4 out of 4 stars
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When an eleven-year-old savant from Tennessee finds himself on summer break, solitary hobbies keep him companionably entertained and occupied. But while Jake’s enviable cognitive and artistic abilities have made him feel like an outcast, his talent for sketching photorealistic images is unparalleled. Despite possessing an eloquent, polite, and extensive vocabulary, Jake’s voluntary daily verbal contributions are minimal. As Jake takes off on his bicycle to a nearby, mist-cloaked fishing cove, placid waters ripple across an idyllic scene of tranquility, but when his eyes land upon the opposite shore, he beholds a golden-eyed serpent with chameleon-like camouflage reposing upon a pile of moss-covered rocks. He soon discovers the “natural wonder hiding in plain sight” is a dragon named T’Aer Bolun Dakkar, a dragon destined to become his guiding light and lifelong companion. In order to logistically facilitate a constant togetherness, T’Aer activates his ability to shape-shift into a tiny white Chihuahua that follows Jake home as a stray dog named Turbo.
Jake and the dragon/dog possess the ability to communicate telepathically, ideal for a boy who rarely speaks. T’Aer tells him: “I am here to help you become the man you’ll need to be to fulfill the destiny that lies before you… communication is power.” As the story progresses, Jake gains self-confidence, social skills, and a girlfriend, but he also has the “ability to traverse the interdimensional rift” between the living and the dead – allowing him to speak to ghosts with unfinished business.
Jake’s Dragon by Riano D. McFarland is a fantasy novel for all ages. As the debut title in a 3 book series, it introduces readers to the history of dragons and weaves in additional themes of compassion, innovation, military veterans, and eco-conscious considerations. While there are school assignments, bedtimes, and routine activities of daily living, there are also holographic avatars, dreamscape battles, invisibility cloaks, underwater sanctuaries, ancestral lore, and glistening golden tombs of deceased dragon kings!
McFarland’s storytelling ability is pure enchantment. Throughout this 202-page novel, I experienced a trancelike state of wonder and grandeur that engaged my imagination to such an extent that the outside world simply drifted away. Scenes came to life in vivid detail, especially when they depicted dragons with 40-foot wingspans and molten gold in their veins. As Jake joins his dragon on sky rides and transcontinental flight feeds, readers soar up into the aurora borealis and plunge deep into the Atlantic Ocean depths in search of teeming fish meals. It reminded me of the nostalgic sense of magic I felt while watching The NeverEnding Story as a child.
Those who display an effortless ability to socialize sometimes tend to ostracize the gifted. This story also indirectly promotes the healing powers of pet therapy and emotional support animals. As Turbo, the tiny dog, the dragon is able to help Jake come out of his shell, since miniature canines tend to attract a lot of superfluous attention and conversation. He also prevents Jake from having panic attacks and teaches the boy that it is not necessary to humiliate people into submission or to tell them they are wrong, unless it can be done in an ultimately uplifting way. On the flip side, Jake teaches his 100-year-old dragon how to laugh and find holiday joy. While there are mentions of Santa Clause, dog toys, and ATVs, readers will also see phrases like: “salutatory platitudes,” “bureaucratic delays” and “unconscionable disruption.”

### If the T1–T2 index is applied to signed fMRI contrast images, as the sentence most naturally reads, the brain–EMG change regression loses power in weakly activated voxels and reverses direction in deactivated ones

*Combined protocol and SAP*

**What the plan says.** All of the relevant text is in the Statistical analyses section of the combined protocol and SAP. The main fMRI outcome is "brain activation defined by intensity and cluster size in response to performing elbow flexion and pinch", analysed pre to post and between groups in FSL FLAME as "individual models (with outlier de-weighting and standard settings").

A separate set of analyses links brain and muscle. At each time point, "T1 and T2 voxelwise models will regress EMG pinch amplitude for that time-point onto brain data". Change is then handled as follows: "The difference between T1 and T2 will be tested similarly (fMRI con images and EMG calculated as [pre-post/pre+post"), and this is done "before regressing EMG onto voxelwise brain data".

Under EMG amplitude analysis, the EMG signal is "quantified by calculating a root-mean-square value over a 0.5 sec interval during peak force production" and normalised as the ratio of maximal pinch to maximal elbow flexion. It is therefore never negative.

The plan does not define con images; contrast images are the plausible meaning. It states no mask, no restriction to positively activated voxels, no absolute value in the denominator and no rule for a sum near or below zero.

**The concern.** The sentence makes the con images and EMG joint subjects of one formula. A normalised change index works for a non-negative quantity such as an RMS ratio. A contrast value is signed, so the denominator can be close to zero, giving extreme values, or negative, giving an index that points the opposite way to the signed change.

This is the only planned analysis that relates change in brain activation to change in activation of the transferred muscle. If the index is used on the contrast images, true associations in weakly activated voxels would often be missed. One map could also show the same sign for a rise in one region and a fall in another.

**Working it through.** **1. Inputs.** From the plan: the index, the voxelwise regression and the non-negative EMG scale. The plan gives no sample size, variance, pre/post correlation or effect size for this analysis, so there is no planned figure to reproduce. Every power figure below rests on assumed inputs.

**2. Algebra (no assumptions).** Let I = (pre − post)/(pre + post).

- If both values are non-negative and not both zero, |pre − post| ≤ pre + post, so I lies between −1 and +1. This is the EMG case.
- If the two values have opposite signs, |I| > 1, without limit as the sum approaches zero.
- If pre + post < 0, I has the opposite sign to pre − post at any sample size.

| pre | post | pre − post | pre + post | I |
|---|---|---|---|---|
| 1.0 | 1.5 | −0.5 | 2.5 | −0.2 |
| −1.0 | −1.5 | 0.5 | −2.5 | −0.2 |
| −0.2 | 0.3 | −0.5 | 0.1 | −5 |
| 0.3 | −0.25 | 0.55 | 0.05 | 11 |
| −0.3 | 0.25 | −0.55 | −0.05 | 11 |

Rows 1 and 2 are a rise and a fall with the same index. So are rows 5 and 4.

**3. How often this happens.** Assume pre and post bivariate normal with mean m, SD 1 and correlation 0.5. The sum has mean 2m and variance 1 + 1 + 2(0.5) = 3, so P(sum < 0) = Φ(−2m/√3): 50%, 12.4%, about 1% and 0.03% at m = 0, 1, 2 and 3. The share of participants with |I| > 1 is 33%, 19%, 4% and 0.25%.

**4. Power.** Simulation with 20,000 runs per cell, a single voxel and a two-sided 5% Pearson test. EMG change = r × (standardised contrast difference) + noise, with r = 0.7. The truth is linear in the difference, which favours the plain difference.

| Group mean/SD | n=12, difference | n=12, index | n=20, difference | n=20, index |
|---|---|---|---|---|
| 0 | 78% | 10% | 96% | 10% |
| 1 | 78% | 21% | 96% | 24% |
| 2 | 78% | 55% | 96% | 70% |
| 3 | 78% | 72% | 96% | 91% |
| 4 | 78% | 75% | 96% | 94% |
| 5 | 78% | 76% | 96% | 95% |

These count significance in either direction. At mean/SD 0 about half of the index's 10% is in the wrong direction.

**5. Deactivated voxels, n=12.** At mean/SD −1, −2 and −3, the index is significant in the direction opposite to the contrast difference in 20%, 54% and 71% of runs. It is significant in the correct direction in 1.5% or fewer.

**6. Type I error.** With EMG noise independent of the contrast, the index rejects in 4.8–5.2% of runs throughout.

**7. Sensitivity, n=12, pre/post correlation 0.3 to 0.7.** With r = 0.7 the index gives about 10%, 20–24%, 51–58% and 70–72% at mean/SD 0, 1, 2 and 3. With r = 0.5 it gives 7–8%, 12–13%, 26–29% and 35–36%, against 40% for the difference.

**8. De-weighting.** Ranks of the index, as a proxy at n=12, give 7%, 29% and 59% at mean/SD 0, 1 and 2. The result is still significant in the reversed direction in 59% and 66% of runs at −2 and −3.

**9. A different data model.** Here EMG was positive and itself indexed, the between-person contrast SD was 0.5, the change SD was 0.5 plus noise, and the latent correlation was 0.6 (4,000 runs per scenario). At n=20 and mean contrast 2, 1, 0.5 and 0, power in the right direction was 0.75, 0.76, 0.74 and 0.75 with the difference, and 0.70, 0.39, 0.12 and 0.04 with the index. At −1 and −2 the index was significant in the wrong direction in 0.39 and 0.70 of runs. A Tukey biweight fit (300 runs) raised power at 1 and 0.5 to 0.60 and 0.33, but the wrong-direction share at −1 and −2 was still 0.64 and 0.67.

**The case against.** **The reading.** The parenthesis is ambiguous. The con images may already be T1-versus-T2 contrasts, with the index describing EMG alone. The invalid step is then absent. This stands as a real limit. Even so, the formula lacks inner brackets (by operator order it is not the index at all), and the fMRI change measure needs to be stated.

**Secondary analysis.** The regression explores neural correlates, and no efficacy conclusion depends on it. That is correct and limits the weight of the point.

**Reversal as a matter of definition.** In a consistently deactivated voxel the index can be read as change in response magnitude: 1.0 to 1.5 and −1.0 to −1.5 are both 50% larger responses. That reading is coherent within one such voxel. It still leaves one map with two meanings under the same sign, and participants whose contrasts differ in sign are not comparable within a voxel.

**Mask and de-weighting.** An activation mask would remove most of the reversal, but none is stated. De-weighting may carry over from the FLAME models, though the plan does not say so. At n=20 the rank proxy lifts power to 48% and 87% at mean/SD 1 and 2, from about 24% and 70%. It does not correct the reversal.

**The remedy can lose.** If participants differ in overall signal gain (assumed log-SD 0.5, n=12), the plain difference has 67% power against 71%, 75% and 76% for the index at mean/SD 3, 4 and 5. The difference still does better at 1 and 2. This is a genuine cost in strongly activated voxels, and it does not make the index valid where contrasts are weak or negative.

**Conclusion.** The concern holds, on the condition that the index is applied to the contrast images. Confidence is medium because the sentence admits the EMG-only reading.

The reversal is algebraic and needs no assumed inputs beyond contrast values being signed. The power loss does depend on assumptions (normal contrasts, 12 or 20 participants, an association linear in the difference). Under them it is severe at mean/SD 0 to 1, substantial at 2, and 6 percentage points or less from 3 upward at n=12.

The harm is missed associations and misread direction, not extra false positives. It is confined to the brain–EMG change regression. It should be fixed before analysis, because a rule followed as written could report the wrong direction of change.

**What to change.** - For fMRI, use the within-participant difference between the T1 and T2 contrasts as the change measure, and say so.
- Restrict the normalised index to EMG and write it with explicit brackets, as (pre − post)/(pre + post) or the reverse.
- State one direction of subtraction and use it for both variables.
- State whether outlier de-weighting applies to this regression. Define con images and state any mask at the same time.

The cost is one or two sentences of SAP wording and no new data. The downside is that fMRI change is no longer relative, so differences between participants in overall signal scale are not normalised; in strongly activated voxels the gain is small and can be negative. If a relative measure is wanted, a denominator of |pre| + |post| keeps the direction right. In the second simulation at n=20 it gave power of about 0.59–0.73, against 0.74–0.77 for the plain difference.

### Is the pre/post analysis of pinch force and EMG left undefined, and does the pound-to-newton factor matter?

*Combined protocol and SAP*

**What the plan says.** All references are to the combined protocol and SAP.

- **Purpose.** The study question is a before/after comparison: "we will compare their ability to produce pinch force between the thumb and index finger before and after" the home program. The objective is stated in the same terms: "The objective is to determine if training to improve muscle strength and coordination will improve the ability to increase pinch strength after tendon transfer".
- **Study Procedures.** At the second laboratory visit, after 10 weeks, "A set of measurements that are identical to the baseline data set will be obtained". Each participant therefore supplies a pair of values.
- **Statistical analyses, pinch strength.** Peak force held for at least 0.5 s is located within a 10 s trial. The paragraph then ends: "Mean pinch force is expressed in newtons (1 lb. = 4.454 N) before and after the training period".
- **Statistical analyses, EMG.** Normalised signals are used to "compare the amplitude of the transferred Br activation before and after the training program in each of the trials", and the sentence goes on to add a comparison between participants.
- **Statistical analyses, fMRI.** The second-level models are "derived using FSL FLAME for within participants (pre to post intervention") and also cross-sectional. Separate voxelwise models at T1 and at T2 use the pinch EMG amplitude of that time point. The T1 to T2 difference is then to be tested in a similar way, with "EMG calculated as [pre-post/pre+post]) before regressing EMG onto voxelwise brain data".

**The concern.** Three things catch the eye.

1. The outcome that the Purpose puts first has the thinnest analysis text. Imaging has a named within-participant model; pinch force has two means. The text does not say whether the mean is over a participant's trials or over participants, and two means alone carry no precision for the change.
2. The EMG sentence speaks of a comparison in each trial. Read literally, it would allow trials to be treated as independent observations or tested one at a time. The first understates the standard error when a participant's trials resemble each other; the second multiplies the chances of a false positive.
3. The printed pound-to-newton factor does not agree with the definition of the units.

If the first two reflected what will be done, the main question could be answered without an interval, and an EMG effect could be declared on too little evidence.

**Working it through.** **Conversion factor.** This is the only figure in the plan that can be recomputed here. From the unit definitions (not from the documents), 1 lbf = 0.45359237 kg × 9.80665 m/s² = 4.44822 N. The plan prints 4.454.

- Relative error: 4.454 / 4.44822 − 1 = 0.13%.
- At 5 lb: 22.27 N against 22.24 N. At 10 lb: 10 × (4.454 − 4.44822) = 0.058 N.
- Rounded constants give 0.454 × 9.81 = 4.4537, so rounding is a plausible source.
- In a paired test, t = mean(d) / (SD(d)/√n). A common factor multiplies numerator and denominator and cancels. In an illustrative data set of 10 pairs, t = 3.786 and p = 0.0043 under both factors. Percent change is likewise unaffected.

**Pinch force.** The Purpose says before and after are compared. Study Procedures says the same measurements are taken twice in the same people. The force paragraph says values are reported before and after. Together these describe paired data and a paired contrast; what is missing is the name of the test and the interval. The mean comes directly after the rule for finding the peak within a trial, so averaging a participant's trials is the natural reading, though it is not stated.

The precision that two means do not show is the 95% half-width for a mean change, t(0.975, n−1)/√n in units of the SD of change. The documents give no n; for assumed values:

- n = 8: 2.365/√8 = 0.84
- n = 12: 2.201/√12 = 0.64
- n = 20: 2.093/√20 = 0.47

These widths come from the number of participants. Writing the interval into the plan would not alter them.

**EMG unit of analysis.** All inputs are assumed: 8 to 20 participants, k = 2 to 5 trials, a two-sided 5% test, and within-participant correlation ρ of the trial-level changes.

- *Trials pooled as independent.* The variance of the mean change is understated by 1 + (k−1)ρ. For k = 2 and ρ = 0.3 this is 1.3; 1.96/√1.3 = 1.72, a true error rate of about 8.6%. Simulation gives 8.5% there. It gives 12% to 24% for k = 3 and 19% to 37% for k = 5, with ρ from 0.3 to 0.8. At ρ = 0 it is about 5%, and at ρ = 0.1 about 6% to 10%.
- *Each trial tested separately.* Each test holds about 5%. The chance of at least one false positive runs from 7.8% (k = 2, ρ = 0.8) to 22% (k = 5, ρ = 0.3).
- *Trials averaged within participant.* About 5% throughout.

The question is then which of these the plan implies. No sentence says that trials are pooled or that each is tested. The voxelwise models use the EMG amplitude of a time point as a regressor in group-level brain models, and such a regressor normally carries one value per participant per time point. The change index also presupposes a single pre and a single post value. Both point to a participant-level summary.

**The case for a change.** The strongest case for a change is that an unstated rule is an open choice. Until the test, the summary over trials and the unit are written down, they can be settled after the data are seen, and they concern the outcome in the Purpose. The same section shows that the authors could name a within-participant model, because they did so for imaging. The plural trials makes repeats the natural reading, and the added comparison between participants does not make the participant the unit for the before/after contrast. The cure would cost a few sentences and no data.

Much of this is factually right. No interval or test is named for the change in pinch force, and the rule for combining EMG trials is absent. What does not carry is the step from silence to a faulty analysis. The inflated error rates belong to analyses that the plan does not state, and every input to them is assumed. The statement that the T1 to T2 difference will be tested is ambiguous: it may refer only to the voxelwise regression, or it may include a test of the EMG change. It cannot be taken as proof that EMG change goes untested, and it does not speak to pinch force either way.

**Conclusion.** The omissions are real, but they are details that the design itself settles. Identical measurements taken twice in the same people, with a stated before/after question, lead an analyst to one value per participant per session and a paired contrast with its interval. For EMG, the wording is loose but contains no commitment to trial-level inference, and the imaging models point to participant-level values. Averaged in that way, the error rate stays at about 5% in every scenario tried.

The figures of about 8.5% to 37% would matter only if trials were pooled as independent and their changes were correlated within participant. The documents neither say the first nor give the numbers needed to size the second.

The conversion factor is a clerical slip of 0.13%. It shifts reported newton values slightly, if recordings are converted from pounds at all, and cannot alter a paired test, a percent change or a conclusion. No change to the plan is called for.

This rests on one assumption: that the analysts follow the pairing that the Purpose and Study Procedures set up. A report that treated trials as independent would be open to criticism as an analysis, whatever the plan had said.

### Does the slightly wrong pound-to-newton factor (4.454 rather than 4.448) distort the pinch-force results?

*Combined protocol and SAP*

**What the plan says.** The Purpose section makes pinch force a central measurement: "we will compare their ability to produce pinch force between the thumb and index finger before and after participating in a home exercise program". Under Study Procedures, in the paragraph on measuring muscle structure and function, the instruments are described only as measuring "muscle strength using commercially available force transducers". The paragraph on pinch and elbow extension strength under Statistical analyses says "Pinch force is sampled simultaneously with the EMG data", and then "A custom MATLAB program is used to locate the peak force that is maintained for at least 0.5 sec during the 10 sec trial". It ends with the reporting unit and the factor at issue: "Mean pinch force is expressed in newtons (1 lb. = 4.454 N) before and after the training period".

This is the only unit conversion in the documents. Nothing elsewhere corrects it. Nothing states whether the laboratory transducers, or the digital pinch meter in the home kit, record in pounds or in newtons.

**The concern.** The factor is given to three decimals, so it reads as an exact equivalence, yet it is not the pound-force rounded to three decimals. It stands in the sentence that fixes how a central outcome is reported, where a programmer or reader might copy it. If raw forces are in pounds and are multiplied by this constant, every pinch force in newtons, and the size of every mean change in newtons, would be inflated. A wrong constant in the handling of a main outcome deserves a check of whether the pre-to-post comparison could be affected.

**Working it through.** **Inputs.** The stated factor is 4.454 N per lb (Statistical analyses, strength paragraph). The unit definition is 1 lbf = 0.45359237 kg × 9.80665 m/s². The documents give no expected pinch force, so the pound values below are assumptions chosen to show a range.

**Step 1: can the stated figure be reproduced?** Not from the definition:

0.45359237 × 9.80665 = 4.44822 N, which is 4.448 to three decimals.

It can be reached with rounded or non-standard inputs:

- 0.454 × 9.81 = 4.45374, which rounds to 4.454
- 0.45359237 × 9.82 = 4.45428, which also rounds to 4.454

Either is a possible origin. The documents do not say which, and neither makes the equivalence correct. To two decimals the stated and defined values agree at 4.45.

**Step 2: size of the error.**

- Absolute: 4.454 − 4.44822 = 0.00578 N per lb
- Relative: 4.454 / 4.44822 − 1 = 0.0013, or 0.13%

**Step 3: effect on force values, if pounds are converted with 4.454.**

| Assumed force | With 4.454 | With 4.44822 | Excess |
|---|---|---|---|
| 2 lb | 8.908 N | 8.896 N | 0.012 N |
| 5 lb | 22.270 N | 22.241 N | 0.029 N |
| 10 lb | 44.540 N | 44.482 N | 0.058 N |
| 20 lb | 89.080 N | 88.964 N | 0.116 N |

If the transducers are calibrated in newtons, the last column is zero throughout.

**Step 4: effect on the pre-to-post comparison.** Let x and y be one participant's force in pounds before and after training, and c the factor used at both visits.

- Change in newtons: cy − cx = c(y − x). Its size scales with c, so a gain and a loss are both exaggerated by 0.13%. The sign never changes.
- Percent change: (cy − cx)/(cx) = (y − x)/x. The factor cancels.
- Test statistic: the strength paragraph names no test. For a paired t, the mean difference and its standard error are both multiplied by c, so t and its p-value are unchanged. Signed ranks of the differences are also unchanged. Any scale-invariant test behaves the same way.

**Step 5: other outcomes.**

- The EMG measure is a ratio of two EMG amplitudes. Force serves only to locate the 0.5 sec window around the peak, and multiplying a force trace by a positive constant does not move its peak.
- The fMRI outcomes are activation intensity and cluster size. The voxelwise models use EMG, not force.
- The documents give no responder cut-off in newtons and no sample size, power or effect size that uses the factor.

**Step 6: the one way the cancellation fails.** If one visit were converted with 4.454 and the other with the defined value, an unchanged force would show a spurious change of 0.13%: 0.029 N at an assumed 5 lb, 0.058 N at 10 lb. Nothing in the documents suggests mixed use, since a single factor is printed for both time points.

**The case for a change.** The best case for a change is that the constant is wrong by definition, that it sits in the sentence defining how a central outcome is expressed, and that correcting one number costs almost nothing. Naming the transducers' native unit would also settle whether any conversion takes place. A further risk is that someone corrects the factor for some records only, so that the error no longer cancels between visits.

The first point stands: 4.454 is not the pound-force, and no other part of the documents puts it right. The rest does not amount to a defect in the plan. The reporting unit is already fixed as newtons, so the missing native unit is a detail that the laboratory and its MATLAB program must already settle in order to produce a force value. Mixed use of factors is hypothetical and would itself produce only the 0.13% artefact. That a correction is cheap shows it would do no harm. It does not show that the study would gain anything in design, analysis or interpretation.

There are some violent scenes and malicious villains, but none of the content or language is inappropriate for younger readers. A provoked mother dragon decapitates some sailors and drops a thieving ship captain into the lava of an active volcano after his fleet destroys 2 of her 3 eggs, but mommas are protective that way. Historically, dragons were blamed for droughts and plagues because humans refused to believe their own over-farming practices and unclean living conditions were the true culprits of their dissolving ruin. As a result, dragons were hunted relentlessly and massacred by the tens of thousands, eventually being forced to the edge of extinction by greedy dragoneers. McFarland compares that same cycle of misplaced blame and self-destructive behavior to the modern-day greedy farming corporations that force small, family-owned farms into bankruptcy through acts of malicious intent and attempted arson.
I feel this book would be appropriate for introverts, quiet creative types, leaders, loners, and dreamers. The author strongly promotes an eco-conscious mindset with a nod to the old adage: “only leave footprints behind.” Emphasis is placed upon oceanic preservation and eco-friendly farming practices, and many characters even altruistically donate items to be auctioned off for charity.
I was pleased to see such exceptional and comprehensive editing, as I only encountered a few, subjective formatting concerns throughout. There was absolutely nothing I disliked about the story, and I look forward to reading the next two books in this series, The Rise of the King and Harvest Moon. I enthusiastically award this book a rating of 4 out of 4 stars. Equal parts adorable, thought-provoking, motivating, and illuminating, this imaginative tale proves that you can be as small as a rabbit while exuding the confidence of a lion. If you believe in yourself, positivity will bring possibilities that make the impossible seem plausible. Maybe dragons really do exist…
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